Firmware update failure detection and remediation: Healthcare delivery organizations need a way to identify when attempted firmware updates fail and to confirm the subsequent attempt was successful.
Sheikh advises healthcare delivery organizations to look for ways to mitigate the risks of devices that can’t have the firmware updated but must remain connected. One such way is to restrict network traffic to the device through network or firewall configurations, another is to seek ways to isolate the device from the rest of the network until the patch can be applied properly.
Device discovery: Use an inventory manager to discover, monitor, and manage connected medical devices. “Healthcare providers can track the status of firmware versions in their devices through a centralized inventory management system. This system enables them to monitor and keep a record of the firmware versions installed on each device,” says Singh.
Device monitoring: Medical devices come with Manufacturer Disclosure Statements for Medical Device Security (MDS2) documentation. The MDS2 informs healthcare delivery organizations information on the security controls and features of the device. Healthcare delivery organizations should be monitored for any indication that they’re behaving in a way that’s unusual. “Regular scanning and assessment of devices can also help identify any outdated or vulnerable firmware,” adds Singh.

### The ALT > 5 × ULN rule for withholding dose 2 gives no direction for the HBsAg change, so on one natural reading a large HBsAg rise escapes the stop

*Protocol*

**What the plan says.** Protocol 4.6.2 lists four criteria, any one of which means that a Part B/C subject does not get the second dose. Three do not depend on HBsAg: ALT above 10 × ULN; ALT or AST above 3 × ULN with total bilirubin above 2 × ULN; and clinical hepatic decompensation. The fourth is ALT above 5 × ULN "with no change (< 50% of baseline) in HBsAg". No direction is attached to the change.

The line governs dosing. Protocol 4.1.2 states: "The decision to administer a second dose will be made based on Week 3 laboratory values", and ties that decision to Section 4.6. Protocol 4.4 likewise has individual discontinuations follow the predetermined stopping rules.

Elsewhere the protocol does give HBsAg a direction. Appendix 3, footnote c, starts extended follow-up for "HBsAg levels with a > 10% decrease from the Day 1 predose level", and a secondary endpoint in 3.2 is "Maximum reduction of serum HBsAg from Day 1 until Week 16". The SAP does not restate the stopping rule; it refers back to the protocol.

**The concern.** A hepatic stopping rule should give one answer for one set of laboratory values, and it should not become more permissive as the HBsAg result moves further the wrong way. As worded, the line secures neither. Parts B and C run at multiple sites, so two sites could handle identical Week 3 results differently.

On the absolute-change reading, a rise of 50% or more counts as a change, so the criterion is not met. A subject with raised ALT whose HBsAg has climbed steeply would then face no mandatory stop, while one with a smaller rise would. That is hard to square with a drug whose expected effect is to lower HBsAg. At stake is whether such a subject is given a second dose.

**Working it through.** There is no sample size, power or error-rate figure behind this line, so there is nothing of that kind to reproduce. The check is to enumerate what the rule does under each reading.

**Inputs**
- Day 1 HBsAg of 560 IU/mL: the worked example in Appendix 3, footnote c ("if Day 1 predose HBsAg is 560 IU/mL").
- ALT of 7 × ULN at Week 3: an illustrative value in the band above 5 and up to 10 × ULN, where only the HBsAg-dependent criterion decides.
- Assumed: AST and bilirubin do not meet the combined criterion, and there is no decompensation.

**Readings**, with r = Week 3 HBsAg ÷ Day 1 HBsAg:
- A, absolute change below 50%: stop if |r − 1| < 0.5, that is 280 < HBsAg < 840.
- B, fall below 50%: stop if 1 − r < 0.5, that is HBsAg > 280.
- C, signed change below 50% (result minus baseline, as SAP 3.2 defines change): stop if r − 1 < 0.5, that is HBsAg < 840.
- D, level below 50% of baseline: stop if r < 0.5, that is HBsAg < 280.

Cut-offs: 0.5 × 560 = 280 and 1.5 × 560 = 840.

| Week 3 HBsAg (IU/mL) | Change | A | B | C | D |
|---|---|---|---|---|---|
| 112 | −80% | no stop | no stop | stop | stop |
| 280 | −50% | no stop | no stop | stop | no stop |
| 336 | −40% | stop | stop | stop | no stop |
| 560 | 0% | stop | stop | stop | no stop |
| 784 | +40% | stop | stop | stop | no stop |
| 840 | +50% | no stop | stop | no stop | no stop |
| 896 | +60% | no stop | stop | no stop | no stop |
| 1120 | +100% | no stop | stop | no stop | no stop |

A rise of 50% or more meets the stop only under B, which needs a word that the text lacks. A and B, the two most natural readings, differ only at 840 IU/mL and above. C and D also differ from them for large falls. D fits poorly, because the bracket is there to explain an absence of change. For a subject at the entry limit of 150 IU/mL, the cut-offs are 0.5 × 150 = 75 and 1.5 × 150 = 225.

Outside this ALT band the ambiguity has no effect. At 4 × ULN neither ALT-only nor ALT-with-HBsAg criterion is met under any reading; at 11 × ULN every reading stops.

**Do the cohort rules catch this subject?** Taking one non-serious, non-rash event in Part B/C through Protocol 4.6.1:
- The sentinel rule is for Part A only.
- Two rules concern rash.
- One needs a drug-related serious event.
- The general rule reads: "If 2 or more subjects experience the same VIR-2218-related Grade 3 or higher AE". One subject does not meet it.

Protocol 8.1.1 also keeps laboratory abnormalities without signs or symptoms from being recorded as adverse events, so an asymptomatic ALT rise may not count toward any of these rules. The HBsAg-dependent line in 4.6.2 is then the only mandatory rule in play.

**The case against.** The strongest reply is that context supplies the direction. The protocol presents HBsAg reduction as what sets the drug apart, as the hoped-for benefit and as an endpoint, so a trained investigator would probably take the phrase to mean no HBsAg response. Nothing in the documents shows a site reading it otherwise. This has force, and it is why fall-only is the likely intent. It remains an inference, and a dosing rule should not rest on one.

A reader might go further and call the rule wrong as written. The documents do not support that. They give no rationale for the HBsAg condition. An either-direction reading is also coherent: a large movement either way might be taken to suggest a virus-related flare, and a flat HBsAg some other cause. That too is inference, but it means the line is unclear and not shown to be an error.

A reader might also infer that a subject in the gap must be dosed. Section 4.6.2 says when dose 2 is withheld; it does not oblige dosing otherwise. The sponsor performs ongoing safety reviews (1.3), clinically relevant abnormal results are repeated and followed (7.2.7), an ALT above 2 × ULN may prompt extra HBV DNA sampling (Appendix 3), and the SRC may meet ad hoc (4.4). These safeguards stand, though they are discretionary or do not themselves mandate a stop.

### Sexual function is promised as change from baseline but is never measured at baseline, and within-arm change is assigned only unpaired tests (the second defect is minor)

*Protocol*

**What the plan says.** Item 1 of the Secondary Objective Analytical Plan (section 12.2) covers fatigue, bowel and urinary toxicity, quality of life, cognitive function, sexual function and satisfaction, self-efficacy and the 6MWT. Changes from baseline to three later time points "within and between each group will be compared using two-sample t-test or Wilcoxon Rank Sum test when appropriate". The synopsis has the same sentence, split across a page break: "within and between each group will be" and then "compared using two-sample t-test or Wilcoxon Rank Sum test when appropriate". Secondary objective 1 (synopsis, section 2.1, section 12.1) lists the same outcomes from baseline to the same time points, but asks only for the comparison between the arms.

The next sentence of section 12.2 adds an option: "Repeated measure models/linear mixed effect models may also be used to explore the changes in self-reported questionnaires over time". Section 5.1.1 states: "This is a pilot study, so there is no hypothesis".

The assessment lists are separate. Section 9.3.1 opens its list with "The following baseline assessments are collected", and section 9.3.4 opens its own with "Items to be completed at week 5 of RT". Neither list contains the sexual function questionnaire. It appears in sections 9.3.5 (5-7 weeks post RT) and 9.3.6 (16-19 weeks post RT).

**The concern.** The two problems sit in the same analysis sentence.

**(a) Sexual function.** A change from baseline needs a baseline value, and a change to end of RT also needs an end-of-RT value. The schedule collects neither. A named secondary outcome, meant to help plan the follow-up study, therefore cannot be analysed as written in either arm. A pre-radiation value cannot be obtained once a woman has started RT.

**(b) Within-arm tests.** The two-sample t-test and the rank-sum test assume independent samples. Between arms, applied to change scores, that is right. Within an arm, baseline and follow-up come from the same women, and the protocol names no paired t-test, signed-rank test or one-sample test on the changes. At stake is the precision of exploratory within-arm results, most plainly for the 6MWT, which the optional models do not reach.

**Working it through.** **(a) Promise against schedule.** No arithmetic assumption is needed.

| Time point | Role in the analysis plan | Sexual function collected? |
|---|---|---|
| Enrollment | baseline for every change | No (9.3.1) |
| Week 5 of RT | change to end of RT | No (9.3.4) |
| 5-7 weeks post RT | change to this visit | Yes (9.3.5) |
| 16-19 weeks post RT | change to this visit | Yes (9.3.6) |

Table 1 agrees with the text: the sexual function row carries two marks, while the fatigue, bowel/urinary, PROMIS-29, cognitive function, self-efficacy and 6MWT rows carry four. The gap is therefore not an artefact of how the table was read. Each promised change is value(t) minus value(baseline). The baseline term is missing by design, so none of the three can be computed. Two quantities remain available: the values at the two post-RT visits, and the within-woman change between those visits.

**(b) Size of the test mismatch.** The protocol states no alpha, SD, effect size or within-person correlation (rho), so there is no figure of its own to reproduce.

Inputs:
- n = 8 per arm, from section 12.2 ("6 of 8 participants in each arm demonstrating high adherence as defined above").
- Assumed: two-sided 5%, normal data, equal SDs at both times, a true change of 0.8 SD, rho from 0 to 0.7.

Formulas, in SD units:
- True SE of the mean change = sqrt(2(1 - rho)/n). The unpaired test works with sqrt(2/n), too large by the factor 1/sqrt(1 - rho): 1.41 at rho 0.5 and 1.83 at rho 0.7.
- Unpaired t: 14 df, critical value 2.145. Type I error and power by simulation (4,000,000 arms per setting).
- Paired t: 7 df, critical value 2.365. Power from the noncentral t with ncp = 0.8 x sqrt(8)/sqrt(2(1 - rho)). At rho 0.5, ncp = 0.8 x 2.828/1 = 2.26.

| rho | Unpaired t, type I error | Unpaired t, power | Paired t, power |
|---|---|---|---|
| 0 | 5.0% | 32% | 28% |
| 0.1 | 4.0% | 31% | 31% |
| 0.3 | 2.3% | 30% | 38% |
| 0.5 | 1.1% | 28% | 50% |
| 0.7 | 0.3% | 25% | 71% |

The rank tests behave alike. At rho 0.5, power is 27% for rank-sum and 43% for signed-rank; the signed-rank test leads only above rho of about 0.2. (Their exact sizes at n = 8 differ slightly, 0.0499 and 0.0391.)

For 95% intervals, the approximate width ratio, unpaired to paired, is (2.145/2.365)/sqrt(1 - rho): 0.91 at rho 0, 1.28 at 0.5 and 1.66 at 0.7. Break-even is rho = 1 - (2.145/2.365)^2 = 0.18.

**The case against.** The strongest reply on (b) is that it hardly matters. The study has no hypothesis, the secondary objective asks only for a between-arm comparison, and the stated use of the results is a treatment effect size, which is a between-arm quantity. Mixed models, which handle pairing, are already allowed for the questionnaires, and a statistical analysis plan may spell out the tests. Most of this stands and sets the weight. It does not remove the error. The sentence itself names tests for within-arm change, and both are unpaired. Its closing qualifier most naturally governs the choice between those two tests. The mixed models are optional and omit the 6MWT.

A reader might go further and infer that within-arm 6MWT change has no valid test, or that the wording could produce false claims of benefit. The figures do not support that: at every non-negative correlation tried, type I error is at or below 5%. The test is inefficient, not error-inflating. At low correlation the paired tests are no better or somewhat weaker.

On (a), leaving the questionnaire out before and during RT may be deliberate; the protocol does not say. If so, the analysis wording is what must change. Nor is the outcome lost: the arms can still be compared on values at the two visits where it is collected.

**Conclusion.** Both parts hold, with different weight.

“I recommend healthcare providers to prioritize regular firmware updates, establish strong partnerships with device manufacturers, and invest in robust cybersecurity measures to protect their devices and patient data. By following these best practices, healthcare providers can enhance the security and resilience of their devices in the constantly evolving threat landscape,” says Singh.
George V. Hulme is an award-winning journalist and internationally recognized information security and business technology writer. He has covered business, technology, and IT security topics for more than 20 years. His work has appeared in CSOOnline, ComputerWorld, InformationWeek, Security Boulevard, and dozens of other technology publications. He is also a founding editor at DevOps.com.